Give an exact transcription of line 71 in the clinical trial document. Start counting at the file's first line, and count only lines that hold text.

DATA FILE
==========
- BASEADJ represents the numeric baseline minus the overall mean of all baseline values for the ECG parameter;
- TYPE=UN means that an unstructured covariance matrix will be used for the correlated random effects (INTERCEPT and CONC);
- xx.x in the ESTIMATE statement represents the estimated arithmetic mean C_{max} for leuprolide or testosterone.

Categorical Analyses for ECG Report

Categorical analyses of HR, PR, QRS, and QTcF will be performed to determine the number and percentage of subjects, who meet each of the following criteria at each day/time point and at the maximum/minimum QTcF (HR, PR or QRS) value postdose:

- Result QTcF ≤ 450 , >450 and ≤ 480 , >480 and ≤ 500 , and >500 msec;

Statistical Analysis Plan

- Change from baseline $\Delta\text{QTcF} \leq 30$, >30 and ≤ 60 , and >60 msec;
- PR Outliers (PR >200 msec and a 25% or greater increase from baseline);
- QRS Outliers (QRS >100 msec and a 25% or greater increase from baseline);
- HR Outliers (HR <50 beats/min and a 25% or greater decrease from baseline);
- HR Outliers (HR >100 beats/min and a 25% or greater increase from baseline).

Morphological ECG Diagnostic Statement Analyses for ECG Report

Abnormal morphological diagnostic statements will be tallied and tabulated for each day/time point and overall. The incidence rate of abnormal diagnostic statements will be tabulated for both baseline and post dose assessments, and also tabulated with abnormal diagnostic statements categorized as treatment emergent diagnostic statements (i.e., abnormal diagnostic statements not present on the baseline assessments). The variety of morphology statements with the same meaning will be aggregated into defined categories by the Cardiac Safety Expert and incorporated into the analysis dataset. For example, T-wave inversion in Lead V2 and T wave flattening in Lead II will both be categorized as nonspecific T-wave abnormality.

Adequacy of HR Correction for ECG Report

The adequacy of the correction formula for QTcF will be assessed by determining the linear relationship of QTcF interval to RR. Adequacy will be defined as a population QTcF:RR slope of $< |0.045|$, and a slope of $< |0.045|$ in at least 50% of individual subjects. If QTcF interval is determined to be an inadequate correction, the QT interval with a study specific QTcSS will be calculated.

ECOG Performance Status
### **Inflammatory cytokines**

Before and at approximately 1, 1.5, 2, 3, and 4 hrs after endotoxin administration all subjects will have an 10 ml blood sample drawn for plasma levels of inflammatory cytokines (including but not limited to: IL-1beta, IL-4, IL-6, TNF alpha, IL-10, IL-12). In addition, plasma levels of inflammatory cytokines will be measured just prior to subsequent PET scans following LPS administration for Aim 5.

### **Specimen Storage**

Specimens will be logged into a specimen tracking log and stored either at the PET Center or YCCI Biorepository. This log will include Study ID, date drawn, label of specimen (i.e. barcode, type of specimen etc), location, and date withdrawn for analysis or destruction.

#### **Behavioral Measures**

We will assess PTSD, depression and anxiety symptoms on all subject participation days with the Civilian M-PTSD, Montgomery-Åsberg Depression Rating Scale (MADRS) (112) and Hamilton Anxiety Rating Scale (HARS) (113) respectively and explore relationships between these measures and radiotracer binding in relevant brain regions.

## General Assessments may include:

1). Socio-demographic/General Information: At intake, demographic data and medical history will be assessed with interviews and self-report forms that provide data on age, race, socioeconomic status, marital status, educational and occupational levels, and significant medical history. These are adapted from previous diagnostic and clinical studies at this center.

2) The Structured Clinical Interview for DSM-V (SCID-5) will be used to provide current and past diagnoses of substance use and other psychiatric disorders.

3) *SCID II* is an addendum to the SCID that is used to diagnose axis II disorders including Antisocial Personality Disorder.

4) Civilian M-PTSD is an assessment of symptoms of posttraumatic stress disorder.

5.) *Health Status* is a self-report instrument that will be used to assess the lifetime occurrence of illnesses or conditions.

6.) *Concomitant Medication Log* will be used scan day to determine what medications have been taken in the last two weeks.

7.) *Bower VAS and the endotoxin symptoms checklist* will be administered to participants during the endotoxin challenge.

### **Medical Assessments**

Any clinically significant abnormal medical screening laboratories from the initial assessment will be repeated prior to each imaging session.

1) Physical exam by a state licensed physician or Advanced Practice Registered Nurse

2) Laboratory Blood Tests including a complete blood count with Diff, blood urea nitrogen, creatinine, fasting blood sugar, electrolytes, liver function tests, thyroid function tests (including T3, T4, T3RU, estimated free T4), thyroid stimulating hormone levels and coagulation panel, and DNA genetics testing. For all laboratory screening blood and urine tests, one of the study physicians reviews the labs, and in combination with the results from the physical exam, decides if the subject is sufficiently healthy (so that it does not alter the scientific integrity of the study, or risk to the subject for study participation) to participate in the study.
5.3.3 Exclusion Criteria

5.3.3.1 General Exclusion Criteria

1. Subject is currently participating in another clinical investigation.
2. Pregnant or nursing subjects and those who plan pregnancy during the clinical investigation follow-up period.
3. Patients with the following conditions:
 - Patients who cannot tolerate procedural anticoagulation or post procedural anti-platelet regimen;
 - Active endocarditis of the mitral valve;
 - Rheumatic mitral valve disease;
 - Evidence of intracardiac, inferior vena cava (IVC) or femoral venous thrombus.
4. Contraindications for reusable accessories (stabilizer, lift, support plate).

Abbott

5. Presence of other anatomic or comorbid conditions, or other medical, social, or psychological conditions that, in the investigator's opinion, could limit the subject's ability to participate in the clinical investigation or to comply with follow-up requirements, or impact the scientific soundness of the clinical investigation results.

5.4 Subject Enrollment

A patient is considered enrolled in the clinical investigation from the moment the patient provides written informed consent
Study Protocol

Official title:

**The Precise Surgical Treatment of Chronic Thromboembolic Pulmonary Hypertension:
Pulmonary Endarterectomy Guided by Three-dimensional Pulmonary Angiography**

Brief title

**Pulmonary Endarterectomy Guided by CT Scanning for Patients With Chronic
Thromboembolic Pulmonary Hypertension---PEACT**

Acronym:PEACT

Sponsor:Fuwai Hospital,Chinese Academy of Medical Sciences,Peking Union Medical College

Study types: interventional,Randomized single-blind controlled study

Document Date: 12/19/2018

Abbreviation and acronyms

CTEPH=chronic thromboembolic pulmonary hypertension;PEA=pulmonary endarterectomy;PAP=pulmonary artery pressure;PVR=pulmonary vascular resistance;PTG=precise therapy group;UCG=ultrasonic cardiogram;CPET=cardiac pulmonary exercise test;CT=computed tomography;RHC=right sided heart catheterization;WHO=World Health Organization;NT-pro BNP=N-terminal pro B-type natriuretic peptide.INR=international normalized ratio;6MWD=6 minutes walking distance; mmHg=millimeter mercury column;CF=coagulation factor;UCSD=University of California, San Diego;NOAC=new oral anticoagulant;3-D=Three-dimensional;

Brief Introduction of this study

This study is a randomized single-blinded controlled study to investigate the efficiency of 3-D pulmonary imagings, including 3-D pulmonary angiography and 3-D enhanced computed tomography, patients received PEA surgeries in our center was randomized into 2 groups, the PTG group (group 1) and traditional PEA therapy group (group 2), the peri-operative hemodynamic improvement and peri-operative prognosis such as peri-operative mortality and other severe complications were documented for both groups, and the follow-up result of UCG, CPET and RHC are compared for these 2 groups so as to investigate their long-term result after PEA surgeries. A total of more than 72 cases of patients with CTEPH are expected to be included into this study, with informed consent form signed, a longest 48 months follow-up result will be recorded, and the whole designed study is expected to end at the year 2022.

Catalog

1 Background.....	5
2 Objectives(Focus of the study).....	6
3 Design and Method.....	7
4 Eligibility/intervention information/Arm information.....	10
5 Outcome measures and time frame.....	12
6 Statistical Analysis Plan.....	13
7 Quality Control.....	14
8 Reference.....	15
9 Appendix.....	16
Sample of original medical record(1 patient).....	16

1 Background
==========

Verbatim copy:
6 Statistical Analysis Plan.....	13